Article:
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Several Paces Past

Several paces past
The beginning and the end,
Comes the space wherein
We like to try it all over again;
Unsay that awful
Which was sorely said;
Get up earlier
And make the stupid bed.
Say goodbye later
And just hang a minute more or two;
Maybe life could be better,
Not this evermore darkening in blue.
Leavening choices cast
Between the close and over there,
We can render a space therein
We can go for the Happy rather than old soggy despair.
Yes, I do agree!
No, that doesn’t make you fat!
Please, of course I’ll wait for you—
You like me? Well, imagine that!

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Brussel Sprouts!

“BRUSSEL SPROUTS!”
Stomped Sally Gossamer Wingstep
On her non-existent floor,
Seems she’d flown into Jonathan’s web:
A thing she’d sworn she’d never do anymore!
As he skittered up an anchor strand,
Jonathan begged for her forgiveness;
Twas an old construction, he pled;
How he whimpered at her evident distress!
The ensnared forest fairy
Was sore mad as sour mushroom-heck,
But, she softened at his contrition;
True sorrow did she detect.
“It’s ok, Jon-Jon,”
Cooed Sally Gossamer Wingstep,
As limbs and wings plopped free:
Tis been months and months
Since she’d been on this side of the Queen’s Tree.
Offering tea and lavender,
Jonathan offered a feast with friendship;
But, Sally Gossamer Wingstep quick declined—
Maybe to share a cuppa on a future trip.
Spin soaring into the morning Sun,
Sally watched as Jonathan set to toil
Dismantling the errant sticky trap
That had caused her lightness to boil.
Off to the tribe’s market,
Sally Gossamer Wingstep continued out,
Trying to remember her shopping list…
Oh yes, Brussel sprouts!

Key Number 63/Stars and Bars

The grounds man walked up to the gate
And pulled out his Yale key numbered 63:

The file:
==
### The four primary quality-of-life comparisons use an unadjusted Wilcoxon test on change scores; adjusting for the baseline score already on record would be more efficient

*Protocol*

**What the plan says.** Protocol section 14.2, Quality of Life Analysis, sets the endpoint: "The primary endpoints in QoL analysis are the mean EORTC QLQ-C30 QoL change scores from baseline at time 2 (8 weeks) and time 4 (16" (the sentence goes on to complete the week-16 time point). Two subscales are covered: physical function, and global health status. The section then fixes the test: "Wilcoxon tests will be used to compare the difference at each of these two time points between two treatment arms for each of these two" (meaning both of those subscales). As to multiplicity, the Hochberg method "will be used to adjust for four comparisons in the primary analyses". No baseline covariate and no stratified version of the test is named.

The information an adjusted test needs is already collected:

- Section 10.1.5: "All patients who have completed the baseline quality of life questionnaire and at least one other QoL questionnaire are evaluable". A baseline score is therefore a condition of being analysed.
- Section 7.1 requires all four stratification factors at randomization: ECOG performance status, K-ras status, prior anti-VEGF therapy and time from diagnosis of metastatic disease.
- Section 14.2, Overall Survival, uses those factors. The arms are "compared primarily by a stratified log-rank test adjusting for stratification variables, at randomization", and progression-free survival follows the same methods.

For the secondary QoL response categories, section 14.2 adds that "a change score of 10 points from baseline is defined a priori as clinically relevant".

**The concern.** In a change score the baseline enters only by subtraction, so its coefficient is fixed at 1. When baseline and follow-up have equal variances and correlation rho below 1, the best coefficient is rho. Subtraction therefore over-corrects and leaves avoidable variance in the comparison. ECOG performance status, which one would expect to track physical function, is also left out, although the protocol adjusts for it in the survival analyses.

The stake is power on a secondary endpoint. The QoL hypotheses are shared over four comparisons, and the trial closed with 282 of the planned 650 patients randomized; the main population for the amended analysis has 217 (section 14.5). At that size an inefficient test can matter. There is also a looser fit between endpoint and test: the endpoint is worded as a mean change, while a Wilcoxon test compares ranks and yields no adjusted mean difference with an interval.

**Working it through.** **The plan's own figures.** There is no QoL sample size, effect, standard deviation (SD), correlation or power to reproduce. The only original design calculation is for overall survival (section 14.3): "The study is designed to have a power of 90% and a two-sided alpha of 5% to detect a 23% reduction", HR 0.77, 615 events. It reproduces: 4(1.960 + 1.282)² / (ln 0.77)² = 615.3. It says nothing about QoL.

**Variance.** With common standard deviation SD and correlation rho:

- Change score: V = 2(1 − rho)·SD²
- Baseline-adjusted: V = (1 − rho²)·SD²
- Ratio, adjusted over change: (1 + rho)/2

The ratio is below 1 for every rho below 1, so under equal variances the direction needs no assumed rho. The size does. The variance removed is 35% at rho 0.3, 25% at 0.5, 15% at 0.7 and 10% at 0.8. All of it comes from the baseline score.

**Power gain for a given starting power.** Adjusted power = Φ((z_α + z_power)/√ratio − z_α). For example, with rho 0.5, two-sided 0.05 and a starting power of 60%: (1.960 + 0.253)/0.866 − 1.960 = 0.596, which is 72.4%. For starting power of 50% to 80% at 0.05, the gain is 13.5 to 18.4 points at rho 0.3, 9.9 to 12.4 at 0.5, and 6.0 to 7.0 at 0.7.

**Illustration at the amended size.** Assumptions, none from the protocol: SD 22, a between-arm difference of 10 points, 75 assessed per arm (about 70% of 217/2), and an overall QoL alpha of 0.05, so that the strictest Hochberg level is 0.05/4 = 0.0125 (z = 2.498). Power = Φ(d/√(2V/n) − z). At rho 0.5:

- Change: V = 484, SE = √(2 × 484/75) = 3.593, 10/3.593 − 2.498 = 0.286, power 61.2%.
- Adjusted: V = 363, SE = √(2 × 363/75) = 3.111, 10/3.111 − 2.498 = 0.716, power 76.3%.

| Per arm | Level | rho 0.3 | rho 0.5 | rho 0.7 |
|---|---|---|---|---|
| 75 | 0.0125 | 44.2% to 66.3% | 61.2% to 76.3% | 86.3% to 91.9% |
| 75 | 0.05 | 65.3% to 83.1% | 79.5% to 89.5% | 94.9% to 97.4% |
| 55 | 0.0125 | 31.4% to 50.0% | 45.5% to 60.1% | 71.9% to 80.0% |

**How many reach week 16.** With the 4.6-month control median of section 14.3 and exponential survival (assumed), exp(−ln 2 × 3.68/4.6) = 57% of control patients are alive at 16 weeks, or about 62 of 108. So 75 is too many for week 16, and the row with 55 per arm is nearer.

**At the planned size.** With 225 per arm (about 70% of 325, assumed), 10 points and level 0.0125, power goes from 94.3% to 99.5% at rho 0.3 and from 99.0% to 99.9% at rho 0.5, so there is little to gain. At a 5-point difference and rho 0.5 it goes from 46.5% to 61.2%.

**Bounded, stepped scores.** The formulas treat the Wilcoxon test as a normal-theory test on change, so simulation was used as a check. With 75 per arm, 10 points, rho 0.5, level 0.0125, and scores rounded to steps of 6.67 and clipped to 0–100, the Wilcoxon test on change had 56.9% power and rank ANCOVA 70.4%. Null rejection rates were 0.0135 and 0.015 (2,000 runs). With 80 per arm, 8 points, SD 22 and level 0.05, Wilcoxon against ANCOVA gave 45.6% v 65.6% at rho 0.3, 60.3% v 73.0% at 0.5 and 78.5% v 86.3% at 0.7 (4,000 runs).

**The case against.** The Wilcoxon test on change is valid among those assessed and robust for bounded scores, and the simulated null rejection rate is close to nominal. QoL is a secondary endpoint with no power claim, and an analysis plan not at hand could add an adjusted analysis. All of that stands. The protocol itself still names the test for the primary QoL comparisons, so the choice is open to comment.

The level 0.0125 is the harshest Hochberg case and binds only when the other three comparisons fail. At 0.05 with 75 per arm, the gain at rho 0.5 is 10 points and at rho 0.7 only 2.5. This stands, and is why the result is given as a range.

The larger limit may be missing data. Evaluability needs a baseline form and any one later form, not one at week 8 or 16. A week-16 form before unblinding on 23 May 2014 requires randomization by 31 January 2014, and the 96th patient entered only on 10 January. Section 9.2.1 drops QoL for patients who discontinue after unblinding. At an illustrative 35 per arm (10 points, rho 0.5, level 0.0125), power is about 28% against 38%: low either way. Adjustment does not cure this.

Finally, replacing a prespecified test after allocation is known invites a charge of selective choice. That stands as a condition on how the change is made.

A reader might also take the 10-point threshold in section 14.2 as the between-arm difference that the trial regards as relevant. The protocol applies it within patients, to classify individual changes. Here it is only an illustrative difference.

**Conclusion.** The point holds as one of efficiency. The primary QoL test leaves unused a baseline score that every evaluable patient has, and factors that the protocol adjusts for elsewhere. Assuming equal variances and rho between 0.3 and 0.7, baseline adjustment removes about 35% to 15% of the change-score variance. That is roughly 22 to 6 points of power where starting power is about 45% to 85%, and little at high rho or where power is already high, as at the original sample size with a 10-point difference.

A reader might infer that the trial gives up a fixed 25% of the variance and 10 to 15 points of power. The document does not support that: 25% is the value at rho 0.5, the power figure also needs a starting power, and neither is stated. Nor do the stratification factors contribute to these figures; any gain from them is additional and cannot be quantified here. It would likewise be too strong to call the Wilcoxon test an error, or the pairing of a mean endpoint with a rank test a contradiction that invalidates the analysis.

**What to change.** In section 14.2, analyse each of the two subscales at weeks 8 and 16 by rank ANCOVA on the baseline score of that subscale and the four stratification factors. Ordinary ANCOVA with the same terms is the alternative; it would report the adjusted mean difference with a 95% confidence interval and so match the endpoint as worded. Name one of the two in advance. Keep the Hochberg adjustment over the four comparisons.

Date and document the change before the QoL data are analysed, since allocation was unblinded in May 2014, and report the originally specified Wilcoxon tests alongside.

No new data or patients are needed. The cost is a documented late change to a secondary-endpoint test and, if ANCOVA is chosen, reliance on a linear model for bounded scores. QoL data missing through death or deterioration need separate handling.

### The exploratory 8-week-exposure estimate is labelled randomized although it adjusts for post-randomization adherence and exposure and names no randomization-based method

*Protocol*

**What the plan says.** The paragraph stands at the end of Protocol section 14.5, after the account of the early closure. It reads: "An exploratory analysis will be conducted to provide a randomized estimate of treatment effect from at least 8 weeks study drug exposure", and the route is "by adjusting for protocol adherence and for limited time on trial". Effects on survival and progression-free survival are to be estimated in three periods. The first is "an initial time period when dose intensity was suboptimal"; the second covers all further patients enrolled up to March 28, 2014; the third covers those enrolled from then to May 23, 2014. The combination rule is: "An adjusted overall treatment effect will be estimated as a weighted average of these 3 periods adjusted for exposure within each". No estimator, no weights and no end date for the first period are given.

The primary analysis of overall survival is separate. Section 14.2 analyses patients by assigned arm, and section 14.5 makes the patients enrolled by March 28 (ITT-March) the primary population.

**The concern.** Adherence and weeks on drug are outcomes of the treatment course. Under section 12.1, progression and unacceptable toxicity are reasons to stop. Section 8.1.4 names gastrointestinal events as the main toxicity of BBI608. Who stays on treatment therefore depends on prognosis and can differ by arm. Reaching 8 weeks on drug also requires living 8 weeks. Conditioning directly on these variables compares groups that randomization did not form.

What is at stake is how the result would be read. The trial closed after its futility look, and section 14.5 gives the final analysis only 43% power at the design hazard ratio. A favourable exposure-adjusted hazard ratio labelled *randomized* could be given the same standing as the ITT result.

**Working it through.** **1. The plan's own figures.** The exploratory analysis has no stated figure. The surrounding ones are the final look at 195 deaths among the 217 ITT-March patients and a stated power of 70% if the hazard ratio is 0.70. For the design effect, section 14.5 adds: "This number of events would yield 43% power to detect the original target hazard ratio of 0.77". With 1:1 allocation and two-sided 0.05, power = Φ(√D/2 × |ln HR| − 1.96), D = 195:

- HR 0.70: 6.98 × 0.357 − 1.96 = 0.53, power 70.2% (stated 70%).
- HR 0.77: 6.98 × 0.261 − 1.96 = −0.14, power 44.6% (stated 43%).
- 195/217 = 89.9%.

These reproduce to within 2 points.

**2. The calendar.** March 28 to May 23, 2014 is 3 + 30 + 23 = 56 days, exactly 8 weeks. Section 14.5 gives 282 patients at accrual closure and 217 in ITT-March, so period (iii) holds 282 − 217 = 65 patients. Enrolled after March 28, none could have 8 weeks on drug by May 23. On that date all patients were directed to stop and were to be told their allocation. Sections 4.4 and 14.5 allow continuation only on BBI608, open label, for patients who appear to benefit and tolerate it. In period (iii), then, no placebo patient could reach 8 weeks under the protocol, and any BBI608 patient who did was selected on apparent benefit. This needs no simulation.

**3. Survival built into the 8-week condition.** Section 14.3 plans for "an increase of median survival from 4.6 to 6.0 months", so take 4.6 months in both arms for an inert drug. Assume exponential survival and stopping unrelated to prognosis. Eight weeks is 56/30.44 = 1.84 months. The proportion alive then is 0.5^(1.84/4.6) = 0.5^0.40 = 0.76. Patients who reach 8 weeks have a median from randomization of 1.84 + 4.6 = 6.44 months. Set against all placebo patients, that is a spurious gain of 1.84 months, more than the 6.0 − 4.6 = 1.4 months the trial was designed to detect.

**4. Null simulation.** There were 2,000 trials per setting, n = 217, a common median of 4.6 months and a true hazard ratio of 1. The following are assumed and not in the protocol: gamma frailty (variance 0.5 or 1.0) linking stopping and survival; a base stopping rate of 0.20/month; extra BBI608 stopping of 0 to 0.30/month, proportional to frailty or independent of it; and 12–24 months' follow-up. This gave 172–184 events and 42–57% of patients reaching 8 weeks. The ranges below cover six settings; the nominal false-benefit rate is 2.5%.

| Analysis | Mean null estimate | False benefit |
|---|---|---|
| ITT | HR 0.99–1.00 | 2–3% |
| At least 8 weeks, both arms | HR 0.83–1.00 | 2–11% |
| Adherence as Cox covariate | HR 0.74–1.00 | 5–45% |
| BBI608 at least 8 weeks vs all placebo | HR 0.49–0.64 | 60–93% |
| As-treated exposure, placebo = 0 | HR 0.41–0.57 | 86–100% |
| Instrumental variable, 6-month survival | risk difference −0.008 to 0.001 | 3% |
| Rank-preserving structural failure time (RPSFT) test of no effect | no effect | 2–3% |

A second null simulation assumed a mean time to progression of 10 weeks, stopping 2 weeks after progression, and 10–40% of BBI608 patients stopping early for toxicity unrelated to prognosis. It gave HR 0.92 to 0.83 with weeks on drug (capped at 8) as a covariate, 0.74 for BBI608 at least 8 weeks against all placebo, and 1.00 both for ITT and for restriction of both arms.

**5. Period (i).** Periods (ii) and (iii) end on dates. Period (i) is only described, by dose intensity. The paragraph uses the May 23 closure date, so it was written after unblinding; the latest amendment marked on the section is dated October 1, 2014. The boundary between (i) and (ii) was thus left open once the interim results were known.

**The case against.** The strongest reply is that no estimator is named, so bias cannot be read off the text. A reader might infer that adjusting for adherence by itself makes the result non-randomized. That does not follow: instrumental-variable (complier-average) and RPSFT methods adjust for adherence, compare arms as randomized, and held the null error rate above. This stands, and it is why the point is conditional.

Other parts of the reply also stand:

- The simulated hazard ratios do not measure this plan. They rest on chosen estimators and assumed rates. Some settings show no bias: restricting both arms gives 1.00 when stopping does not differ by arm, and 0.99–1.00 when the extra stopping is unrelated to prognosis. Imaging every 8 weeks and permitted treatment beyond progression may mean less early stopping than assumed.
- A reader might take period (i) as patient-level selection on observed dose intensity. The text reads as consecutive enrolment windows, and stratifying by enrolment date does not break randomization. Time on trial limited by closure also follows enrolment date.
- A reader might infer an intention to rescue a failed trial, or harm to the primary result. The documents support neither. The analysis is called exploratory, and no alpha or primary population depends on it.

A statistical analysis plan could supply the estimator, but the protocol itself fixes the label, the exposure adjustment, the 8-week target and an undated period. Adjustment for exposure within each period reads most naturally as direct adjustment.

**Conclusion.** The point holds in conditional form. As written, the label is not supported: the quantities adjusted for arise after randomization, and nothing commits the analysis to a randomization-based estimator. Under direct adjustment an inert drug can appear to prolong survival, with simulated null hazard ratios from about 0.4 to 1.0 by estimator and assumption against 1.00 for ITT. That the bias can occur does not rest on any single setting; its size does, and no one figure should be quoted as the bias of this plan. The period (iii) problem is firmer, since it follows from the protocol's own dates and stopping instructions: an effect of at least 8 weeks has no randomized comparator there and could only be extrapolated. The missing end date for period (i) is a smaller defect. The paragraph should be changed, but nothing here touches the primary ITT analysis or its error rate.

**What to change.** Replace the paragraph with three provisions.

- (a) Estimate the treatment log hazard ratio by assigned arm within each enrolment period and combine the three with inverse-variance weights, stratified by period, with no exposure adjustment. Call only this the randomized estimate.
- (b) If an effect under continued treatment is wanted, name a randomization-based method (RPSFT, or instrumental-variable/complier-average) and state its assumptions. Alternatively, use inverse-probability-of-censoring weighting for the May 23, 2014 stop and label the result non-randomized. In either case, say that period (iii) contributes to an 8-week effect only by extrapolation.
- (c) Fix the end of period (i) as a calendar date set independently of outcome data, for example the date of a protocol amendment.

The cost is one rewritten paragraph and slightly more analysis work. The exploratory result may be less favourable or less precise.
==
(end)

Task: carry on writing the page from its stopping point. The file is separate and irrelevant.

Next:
This day had been long in coming;
The end of a hard era of taut history.

A lost soul in Charleston
Killed nine in Mother Emanuel.
Whither go our children:
Do you seek Heaven or Hell?

The gate swung open and let in the man
Who reached up for the halyard,
And down furled came the Stars and Bars—
A breeze ripening out of the Southward.

94 thousand died under that proud banner
For their State, their God and sweet country fair—
But fairly beaten, fairly lost
With blasted angels, a long gray line climbed that tall stair.

A lost soul in Charleston
Killed nine in Mother Emanuel.
Whither go our children:
Do they seek Heaven or Hell?

The legislature cast their ballots
On the sure fait accompli
As would’ve been that final warrant
Signed by Abe Lincoln or by Marse Lee

The grounds man folded the crimson rag
Headed for a place of Honoured History;
Now wrongly tainted by hate and sorrow,
The cure a socio-psychological mystery.

A lost soul in Charleston
Killed nine in Mother Emanuel.
Whither go our children:
Do we teach Heaven or Hell?

A Better Way Out

I want to write something sweet,
I want to write tumbly around fun,
Regale through a truism,
And flourish the end in a pun.
But far I’m too angry
And hurt down to my core:
Kayla Jean Mueller is dead—
How can we bear any more?
ISIL rages in the Levant,
Slums flourish in Mumbai,
All that wasted energy,
And the Rage burning through the why:
“Love thy neighbor.”
“You don’t know my pain.”

The loss, the hurt, the Empty:
Unfulfilled, again and again and again.
Kayla Jean had a slant,
A take on a better way out,